(23) 359-60. *De Synodis Arimini et Seleuciæ celebratis. (24) 362: *Tomus Ad Antiochenos. (25) Id. Syntagma Doctrinæ (?) see Chapter ii. §9, above. (26) 362: *Letter to Rufinianus (Letter 55). (27) 363-4: *Letter to Jovian (Letter 56). (28) 364? *Two small Letters to Orsisius (57, 58). (29) 369? *Synodal Letter Ad Afros. (30) Id.? *Letter to Epictetus (59). (31) Id.? *Letters to Adelphius and Maximus (60, 61). (32) 363-372 ? *Letter to Diodorus of Tyre (fragment, Letter 64). (33) 372: *Letters to John and Antiochus and to Palladius (62, 63). (34) 372? Two books against Apollinarianism (Migne xxvi. 1093, sqq. Translated with notes, &c., in Bright, Later Treatises of St. Athan.). The two books are also known under separate titles: Book I. as `De Incarnatione D.N.J.C. contra Apollinarium,' Book II. as `De Salutari Adventu D.N.J.C.' The Athanasian authorship has been doubted, chiefly on the ground of certain peculiar expressions in the opening of Book I.; a searching investigation of the question has not yet been made, but on the whole the favourable verdict of Montfaucon holds the field. He lays stress on the affinity of the work to letters 59-61. I would add that the studious omission of any personal reference to Apollinarius is highly characteristic.) In the first book Athanasius insists on the reality of the human nature of Christ in the Gospels, and that it cannot be co-essential with the Godhead. `We do not worship a creature?' No; for we worship not the Flesh of Christ as such but the Person who wears it, viz. the Son of God. Lastly, he urges that the reality of redemption is destroyed if the Incarnation does not extend to the spirit of man, the seat of that sin which Christ came to atone for (§19), and seeks to fasten upon his opponents a renewal (§§20, 21) of the system of Paul of Samosata.
The second book is addressed to the question of the compatibility of the entire manhood with the entire sinlessness of Christ. This difficulty he meets by insisting that the Word took in our nature all that God had made, and nothing that is the work of the devil. This excludes sin, and includes the totality of our nature.
This closes the list of the dated works which can be ascribed with fair probability to Athanasius.
The remainder of the writings of Athanasius may be enumerated under groups, to which the `dated' works will also be assigned by their numbers as given above. Works falling into more than one class are given under each.
a. Letters. (Numbers 3, 7, 11, 12, 17, 18, 21, 26-28, 30-33; spurious letters, see infr. p. 581.)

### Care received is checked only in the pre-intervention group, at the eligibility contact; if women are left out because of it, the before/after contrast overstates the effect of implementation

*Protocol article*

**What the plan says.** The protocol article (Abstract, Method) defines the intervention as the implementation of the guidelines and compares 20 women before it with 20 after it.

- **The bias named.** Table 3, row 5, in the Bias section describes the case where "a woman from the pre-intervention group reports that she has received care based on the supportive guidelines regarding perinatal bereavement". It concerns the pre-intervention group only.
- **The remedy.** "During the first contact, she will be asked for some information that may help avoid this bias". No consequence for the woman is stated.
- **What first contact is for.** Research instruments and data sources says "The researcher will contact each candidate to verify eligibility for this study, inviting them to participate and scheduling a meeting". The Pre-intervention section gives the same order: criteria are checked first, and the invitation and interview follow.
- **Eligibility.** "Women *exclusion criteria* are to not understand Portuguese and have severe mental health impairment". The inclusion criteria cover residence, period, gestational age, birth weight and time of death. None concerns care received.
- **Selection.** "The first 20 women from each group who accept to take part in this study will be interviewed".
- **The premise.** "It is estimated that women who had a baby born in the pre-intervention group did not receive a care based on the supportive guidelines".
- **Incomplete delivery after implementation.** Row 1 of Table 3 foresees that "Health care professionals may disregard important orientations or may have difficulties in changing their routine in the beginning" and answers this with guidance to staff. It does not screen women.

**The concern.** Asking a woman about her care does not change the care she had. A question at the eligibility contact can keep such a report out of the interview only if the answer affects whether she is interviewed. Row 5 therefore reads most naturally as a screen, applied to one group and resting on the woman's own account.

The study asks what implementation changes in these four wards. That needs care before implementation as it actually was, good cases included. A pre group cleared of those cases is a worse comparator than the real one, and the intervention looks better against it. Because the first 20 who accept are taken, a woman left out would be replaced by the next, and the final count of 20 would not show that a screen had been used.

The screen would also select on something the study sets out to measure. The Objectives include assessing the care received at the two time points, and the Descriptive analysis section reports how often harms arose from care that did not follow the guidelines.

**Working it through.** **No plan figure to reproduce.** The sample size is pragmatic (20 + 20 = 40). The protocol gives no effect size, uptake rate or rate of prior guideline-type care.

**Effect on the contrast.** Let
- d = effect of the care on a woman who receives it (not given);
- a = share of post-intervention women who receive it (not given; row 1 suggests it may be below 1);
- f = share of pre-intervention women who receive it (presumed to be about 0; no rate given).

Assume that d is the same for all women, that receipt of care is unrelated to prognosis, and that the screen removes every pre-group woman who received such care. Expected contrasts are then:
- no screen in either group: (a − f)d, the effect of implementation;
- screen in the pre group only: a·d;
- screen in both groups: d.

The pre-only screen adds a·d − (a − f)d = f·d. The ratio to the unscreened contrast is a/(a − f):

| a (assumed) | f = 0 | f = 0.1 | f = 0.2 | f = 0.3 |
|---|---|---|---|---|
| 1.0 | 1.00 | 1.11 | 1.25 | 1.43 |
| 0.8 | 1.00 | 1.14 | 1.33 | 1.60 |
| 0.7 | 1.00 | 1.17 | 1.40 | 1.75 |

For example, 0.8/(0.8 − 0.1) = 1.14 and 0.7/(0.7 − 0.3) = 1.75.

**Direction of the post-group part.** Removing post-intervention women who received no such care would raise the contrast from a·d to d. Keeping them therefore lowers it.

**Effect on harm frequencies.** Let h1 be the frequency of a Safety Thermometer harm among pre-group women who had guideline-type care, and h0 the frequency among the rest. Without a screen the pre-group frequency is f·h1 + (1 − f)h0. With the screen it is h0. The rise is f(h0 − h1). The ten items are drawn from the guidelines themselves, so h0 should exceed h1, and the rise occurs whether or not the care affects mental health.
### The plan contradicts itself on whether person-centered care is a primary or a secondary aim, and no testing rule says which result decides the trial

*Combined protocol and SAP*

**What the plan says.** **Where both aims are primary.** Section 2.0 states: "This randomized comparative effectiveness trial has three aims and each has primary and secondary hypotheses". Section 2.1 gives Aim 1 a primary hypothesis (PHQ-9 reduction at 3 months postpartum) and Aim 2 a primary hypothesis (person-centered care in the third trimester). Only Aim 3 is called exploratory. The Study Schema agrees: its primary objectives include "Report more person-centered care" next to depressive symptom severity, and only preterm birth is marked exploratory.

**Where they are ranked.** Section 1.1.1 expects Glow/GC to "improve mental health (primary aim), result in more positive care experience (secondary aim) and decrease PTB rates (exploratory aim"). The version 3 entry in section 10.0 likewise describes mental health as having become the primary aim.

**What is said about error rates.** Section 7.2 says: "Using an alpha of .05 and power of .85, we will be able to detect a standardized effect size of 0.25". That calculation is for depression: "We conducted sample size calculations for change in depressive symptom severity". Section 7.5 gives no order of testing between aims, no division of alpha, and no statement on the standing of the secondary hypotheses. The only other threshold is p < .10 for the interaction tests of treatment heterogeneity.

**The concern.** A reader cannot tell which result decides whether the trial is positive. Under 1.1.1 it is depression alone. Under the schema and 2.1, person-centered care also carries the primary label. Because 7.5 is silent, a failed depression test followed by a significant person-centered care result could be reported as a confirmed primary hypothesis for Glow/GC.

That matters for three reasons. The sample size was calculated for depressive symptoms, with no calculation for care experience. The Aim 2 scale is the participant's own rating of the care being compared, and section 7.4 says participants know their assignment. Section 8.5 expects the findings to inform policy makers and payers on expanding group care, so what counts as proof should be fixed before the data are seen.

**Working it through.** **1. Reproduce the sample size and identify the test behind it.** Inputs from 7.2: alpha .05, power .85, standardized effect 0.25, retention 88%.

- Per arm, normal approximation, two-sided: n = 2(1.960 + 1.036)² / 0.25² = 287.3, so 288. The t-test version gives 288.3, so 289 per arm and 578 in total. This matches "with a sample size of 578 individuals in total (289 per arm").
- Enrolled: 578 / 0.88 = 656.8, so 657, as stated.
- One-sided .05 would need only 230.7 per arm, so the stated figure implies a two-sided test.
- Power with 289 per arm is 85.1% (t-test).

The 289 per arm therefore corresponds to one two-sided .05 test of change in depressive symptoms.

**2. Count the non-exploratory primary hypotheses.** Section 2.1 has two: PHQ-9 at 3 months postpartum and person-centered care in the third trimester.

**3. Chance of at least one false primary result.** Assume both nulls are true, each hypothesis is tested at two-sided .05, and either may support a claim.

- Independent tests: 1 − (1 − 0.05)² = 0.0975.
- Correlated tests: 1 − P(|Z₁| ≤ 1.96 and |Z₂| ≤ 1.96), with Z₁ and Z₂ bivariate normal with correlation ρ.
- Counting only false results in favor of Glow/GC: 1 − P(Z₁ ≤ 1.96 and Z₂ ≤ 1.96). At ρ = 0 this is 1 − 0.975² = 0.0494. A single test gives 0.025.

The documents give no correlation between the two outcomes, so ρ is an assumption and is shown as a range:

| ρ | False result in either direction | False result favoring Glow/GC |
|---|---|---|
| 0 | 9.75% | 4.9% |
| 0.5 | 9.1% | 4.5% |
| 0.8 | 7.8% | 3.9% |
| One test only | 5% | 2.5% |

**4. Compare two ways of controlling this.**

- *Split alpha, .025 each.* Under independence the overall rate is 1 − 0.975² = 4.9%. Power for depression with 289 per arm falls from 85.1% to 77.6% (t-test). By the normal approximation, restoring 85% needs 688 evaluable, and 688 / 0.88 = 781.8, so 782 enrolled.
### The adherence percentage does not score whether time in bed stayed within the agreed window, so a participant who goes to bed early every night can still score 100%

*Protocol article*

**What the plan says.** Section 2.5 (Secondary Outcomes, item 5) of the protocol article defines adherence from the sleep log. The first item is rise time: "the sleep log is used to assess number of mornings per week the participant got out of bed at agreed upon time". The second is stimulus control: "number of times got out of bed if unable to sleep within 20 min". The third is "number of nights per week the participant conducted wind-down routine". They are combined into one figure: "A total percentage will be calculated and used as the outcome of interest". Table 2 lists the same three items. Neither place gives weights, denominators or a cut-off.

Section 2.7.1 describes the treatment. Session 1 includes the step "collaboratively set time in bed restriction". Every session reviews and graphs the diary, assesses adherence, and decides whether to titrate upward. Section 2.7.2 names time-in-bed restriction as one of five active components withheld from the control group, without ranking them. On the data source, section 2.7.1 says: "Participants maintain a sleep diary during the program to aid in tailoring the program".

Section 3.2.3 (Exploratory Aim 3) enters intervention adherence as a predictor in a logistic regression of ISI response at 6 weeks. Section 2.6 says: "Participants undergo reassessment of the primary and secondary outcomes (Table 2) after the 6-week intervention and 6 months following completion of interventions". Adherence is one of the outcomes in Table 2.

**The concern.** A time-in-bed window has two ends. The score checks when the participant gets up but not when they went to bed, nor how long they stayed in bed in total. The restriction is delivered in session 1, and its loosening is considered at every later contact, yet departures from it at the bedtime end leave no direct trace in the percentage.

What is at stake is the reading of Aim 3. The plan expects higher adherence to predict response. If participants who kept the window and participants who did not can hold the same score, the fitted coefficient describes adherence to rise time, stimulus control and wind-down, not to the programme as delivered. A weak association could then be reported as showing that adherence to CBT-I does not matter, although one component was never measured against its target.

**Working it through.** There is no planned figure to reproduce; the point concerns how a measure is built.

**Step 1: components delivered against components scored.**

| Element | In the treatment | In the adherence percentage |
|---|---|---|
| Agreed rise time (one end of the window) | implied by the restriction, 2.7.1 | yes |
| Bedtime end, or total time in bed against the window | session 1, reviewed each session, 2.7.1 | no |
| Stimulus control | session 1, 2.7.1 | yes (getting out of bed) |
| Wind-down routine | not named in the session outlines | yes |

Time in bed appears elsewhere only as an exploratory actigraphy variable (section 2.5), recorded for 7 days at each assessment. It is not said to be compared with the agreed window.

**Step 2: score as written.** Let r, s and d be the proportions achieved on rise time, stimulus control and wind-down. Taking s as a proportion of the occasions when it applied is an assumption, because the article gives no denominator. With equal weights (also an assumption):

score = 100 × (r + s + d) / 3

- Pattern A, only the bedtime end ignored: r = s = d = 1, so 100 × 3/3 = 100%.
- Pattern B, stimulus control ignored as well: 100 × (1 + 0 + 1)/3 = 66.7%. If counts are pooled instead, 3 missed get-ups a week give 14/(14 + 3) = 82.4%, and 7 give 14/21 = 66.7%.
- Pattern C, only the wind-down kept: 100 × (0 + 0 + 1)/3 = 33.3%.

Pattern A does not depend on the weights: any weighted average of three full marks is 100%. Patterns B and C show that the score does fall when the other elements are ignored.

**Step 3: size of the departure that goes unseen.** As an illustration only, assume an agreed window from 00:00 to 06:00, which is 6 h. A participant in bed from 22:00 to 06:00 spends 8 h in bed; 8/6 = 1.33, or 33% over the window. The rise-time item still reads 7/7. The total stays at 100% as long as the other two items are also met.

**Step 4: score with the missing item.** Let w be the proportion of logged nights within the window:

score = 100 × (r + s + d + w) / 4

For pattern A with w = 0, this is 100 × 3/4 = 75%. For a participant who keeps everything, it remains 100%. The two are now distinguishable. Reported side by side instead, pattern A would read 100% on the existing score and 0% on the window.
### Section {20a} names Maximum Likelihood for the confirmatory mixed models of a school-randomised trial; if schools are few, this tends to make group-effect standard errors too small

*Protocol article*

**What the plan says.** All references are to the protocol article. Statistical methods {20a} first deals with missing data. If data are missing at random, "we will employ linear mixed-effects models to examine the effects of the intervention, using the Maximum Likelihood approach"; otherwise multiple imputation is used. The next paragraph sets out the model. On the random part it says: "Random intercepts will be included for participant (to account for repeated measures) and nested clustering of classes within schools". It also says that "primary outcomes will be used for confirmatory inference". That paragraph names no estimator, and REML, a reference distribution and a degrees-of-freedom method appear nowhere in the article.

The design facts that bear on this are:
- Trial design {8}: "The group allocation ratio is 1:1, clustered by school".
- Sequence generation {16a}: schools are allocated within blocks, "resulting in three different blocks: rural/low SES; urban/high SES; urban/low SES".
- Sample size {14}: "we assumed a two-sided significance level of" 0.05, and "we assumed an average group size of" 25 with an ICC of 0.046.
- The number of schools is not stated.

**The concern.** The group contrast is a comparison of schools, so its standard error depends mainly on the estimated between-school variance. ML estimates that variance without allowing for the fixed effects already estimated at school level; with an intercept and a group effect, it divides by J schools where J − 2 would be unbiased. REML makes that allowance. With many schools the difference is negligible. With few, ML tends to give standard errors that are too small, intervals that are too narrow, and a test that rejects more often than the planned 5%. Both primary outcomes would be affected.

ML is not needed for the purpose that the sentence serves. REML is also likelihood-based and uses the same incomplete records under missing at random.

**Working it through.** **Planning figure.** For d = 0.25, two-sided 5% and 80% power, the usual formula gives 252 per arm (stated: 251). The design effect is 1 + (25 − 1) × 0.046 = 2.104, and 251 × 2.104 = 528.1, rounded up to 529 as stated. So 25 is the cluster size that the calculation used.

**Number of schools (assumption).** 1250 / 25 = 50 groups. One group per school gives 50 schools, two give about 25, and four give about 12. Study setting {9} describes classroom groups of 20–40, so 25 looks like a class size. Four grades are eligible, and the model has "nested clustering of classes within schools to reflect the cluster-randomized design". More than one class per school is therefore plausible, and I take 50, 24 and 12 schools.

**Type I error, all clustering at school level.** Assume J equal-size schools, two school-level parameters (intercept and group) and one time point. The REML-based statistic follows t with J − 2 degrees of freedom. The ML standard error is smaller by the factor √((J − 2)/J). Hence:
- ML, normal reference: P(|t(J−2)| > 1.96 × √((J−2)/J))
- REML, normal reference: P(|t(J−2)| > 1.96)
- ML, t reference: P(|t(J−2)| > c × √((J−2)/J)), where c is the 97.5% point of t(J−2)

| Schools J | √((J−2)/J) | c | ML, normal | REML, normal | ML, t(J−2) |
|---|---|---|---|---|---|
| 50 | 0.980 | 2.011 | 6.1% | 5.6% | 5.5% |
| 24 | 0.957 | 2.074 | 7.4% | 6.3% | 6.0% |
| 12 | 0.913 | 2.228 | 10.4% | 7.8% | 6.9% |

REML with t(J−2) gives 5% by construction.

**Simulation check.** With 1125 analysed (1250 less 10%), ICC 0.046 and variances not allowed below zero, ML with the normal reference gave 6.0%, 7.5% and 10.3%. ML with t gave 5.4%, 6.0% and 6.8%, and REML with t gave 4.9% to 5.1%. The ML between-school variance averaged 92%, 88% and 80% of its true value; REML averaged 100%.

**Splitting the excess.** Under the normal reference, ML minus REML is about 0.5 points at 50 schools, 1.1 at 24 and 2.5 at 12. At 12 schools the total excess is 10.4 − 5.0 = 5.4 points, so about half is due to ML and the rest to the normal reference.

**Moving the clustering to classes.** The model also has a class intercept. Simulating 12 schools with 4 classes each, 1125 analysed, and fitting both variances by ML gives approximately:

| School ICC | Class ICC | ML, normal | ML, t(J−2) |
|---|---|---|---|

b. Dogmatic. (2, 4, 5, 9, 10, 14, 20, 22-24, 26, 27, 29-31, 34.)
(35.) De Trinitate et Spiritu Sancto (Migne xxvi. 1191). Preserved in Latin only, but evidently from the Greek. Pronounced genuine by Montfaucon, and dated (?) 365.
(36) De Incarnatione et Contra Arianos (ib. 984). The Athanasian authorship of this short tract is very questionable. It is quoted as genuine by Theodoret Dial. ii. and by Gelasius de duabus naturis. In some councils it is referred to as `On the Trinity against Apollinarius;' by Facundus as `On the Trinity.' The tract is in no sense directed against Apollinarius. In reality it is an argument, mainly from Scripture, for the divinity of Christ, with a digression (13-19) on that of the Holy Spirit. On the whole the evidence is against the favourable verdict of Montfaucon, Ceillier, &c. That Athanasius should, at any date possible for this tract, have referred to the Trinity as `the three Hypostases' is out of the question (§10): his explanation of Prov. viii. 22 in Orat. ii. 44 sqq. is in sharp contrast with its reference to the Church in §6; at a time when the ideas of Apollinarius were in the air and were combated by Athanasius (since 362) he would not have used language savouring of that system (§§2, 3, 5, 7, &c.). It has been thought that we have here one of the Apollinarian tracts which were so industriously and successfully circulated under celebrated names (infra, on No. 40); the express insistence on two wills in Christ (§21), if not in favour of Athanasian might seem decisive against Apollinarian authorship, but the peculiar turn of the passage, which correlates the one will with sarx the other with pneuma and theos is not incompatible with the latter, which is, moreover, supported by the constant insistance on God having come, en sarki and en homoiomati anthropou. The anthropos teleios of §8 and the homoiothe kata panta of §11 lose their edge in the context of those passages. The first part of §7 could scarcely have been written by an earnest opponent of Apollinarianism. This evidence is not conclusive, but it is worth considering, and, at any rate, leaves it very difficult to meet the strong negative case against the genuineness of the Tract. (Best discussion of the latter in Bright, Later Treatises of St. A., p. 143; he is supported by Card. Newman in a private letter.)